Tag: Idaho

South Dakota to Vote on Cannabis Legalization This Year

Since 1996, presidential election years have been big years for cannabis law reform measures on the ballot and 2020 is shaping up to be another monumental one for the cannabis community. A somewhat unlikely state may just make the leap to full legalization as advocates in South Dakota have put in the hard work of gathering signatures to qualify an amendment for the November ballot. Each state that passes a medical or recreational measure brings us one step closer to ending prohibition federally, and bonus points go to activists that have success in conservative locales like the Mount Rushmore State. Marijuana Moment reported:

The proposed constitutional amendment, which was submitted by a former federal prosecutor in September, would allow adults 21 and older to possess and distribute up to one ounce of marijuana. Individuals would also be allowed to cultivate up to three cannabis plants.

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Under the broader recreational legalization proposal, the South Dakota Department of Revenue would be responsible for issuing licenses for manufacturers, testing facilities and retailers. And sales on cannabis products would be taxed at 15 percent, with revenue earmarked to cover the program’s implementation, public education and the state general fund.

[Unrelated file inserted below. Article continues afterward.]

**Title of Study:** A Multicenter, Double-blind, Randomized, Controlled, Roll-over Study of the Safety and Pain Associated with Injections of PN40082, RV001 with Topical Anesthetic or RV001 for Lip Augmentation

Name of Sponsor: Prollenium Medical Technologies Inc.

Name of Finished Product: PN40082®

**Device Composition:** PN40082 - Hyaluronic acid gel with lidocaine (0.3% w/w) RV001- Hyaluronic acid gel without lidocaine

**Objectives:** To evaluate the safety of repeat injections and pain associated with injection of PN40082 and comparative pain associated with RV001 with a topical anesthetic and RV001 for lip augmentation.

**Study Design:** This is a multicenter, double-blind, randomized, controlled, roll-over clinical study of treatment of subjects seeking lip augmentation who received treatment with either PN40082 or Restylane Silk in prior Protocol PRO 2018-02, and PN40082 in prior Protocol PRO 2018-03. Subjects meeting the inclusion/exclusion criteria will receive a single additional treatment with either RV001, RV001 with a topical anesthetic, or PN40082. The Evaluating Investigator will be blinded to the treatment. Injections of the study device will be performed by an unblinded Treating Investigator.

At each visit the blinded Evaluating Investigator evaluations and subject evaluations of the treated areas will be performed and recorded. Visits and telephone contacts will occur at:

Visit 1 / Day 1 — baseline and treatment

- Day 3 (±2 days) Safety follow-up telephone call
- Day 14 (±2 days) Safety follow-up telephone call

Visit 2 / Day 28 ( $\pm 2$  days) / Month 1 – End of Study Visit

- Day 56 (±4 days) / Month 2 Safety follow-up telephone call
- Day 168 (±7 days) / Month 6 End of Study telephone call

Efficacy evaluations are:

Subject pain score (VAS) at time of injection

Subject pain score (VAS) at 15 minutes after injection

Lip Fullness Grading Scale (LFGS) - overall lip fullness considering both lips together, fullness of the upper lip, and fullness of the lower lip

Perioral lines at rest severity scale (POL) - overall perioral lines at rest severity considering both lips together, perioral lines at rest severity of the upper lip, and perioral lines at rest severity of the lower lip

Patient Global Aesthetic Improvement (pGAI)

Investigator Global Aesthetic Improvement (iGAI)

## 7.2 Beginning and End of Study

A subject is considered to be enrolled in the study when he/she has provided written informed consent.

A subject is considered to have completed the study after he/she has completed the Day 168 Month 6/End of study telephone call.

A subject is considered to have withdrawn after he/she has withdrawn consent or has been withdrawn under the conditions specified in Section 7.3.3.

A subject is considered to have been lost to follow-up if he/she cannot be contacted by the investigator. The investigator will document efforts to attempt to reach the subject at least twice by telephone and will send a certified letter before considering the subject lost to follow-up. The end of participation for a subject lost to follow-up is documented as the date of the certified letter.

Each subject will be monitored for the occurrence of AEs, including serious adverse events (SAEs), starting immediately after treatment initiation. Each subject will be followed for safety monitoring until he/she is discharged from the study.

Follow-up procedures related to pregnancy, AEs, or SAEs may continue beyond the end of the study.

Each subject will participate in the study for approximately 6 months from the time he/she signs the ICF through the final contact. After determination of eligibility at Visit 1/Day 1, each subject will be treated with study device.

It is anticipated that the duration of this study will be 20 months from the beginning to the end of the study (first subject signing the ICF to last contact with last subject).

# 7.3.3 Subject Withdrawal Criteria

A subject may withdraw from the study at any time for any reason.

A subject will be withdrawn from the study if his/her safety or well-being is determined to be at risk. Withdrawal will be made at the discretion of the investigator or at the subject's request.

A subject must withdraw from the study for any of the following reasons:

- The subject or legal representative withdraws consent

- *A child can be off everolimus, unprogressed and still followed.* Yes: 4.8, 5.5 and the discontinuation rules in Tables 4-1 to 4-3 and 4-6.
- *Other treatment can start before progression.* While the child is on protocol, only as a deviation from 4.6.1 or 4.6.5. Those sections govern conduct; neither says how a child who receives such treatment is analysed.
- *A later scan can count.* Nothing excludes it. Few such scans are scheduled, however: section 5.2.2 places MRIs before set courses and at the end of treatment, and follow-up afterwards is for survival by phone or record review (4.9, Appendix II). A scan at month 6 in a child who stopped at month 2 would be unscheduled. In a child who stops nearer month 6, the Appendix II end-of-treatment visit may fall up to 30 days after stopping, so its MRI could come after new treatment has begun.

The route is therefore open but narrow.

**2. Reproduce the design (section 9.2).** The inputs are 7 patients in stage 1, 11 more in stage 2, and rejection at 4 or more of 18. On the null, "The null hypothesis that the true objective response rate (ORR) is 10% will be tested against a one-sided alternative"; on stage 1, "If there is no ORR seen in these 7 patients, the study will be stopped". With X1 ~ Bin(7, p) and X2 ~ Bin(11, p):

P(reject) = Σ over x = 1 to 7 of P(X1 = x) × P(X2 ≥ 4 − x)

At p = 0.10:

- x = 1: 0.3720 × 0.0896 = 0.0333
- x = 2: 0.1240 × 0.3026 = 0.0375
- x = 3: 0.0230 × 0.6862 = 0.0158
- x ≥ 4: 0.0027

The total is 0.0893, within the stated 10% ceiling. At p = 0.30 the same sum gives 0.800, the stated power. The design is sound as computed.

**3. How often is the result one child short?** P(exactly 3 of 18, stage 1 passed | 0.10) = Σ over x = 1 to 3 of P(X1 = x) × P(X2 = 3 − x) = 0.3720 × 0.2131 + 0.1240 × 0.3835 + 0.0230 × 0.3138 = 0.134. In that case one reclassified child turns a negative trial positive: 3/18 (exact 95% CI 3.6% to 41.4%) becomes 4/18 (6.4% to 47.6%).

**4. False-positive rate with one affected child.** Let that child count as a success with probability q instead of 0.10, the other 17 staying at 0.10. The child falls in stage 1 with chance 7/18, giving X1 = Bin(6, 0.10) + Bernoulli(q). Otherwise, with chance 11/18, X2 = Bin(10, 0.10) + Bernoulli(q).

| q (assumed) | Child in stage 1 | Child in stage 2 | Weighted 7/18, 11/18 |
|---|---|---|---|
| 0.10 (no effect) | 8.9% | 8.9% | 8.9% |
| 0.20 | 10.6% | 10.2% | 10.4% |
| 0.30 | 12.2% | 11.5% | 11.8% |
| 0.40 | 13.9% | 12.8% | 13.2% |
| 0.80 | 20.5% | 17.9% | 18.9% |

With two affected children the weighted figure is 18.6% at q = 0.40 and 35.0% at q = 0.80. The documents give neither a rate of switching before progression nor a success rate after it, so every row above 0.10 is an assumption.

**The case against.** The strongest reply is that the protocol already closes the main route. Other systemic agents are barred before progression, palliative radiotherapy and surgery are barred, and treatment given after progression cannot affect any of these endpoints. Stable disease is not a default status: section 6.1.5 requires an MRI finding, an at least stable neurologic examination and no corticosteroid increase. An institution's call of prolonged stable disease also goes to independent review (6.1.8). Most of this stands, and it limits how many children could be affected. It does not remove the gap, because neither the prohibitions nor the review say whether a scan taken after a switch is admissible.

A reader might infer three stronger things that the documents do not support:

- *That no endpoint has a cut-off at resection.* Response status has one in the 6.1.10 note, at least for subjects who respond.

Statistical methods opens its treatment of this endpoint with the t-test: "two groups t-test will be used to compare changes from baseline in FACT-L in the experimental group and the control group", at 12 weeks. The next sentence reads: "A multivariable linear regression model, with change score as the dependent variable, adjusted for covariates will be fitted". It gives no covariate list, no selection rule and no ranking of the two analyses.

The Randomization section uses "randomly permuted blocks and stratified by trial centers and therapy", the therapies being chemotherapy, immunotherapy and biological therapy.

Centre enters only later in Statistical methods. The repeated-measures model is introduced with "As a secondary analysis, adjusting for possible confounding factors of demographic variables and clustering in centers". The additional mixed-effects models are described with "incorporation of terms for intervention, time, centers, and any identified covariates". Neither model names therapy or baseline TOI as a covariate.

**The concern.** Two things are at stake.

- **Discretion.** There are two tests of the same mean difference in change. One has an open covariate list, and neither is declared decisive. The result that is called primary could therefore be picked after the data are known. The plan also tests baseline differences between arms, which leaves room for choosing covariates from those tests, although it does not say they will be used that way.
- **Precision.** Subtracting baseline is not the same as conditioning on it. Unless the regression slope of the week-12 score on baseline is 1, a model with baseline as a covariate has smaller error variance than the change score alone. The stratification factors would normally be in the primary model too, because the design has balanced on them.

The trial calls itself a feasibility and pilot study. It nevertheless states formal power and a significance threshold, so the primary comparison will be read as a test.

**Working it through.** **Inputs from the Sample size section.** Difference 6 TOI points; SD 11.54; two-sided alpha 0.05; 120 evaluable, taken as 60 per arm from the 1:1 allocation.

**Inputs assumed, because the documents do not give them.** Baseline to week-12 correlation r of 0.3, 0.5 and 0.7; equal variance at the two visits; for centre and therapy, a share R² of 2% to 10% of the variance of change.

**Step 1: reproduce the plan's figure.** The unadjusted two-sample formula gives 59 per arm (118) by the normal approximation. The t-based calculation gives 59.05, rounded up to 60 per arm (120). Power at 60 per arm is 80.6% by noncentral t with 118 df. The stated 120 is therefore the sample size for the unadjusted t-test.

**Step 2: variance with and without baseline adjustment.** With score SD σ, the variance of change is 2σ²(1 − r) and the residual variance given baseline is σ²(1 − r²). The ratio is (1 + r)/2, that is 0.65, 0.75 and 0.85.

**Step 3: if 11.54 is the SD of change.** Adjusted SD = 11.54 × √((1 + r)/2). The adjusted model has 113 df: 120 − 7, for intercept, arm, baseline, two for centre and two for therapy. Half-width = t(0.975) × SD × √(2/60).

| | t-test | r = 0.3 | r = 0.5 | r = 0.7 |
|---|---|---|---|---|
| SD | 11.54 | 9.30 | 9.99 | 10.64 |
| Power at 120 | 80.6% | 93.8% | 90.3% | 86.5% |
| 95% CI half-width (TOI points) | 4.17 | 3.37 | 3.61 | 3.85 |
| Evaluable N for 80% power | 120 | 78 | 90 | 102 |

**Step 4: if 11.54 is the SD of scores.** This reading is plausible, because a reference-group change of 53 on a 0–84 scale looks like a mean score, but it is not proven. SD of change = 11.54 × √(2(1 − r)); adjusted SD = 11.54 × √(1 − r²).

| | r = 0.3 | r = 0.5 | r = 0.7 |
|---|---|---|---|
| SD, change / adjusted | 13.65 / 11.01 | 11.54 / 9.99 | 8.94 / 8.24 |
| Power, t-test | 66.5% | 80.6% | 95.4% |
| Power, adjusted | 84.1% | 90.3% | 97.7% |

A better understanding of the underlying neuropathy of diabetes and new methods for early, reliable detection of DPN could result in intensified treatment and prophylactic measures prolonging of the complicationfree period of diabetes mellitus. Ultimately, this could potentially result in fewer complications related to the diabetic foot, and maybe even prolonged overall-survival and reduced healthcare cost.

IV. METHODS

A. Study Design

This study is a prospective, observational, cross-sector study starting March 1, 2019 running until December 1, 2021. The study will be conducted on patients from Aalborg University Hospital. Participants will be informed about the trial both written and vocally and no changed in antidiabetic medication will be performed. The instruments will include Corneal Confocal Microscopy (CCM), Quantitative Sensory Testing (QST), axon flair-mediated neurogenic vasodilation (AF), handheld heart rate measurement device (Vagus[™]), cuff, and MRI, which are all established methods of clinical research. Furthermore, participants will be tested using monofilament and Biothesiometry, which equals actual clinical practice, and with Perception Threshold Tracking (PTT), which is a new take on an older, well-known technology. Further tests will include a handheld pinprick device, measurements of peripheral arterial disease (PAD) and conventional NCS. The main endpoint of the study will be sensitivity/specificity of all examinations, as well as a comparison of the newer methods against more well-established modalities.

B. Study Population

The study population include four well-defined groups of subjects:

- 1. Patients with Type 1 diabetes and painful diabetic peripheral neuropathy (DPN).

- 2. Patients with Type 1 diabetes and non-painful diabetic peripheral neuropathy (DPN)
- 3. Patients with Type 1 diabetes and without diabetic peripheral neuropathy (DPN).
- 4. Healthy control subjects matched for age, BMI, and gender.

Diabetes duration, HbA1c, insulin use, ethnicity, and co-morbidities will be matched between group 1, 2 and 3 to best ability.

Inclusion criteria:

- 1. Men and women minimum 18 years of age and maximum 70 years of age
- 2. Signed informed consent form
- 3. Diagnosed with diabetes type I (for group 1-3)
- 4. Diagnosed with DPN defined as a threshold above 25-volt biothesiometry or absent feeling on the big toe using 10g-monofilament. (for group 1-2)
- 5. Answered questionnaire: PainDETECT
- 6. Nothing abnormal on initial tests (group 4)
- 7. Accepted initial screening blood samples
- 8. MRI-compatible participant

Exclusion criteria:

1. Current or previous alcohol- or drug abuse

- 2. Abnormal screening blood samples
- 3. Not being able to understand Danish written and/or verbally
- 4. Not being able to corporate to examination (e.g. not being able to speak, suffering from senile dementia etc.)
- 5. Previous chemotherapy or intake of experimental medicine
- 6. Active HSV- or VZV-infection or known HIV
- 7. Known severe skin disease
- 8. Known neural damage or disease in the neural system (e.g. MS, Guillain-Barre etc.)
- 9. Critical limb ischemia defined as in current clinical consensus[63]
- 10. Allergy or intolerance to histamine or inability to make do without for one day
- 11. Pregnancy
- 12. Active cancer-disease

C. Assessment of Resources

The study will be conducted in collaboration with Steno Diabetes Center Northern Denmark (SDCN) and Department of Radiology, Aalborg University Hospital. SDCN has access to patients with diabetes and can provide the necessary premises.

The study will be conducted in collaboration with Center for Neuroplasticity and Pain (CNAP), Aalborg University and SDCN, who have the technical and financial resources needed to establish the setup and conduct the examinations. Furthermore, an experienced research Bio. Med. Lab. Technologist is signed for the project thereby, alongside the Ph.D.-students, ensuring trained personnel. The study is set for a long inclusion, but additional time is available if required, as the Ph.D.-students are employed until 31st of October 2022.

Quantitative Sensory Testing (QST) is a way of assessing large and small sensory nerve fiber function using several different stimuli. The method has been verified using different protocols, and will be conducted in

Additionally, the measure requires the legislature to pass bills providing access to medical cannabis for patients and allowing for the sale of hemp by April 1, 2022. If the separate medical marijuana legalization initiative is approved, however, that specific provision wouldn’t be necessary.

Gathering thousands of signatures is no easy task, especially during the winter, so my gratitude goes out to everyone that braves the elements to help legalize freedom, jobs, and revenue around our great nation, especially in states that aren’t your typical hotbed of support. However, the times are a-changin’ with medical provisions passing in places like Arkansas, Oklahoma, and Utah as these victories give me hope that sensible cannabis policies will soon be the law of the land in red states like South Dakota and Idaho. State by state, freedom is on the march, bringing the cannabis community closer and closer to equality from coast to coast.

Just Like Every Year, 2020 Will Be a Big Year for Cannabis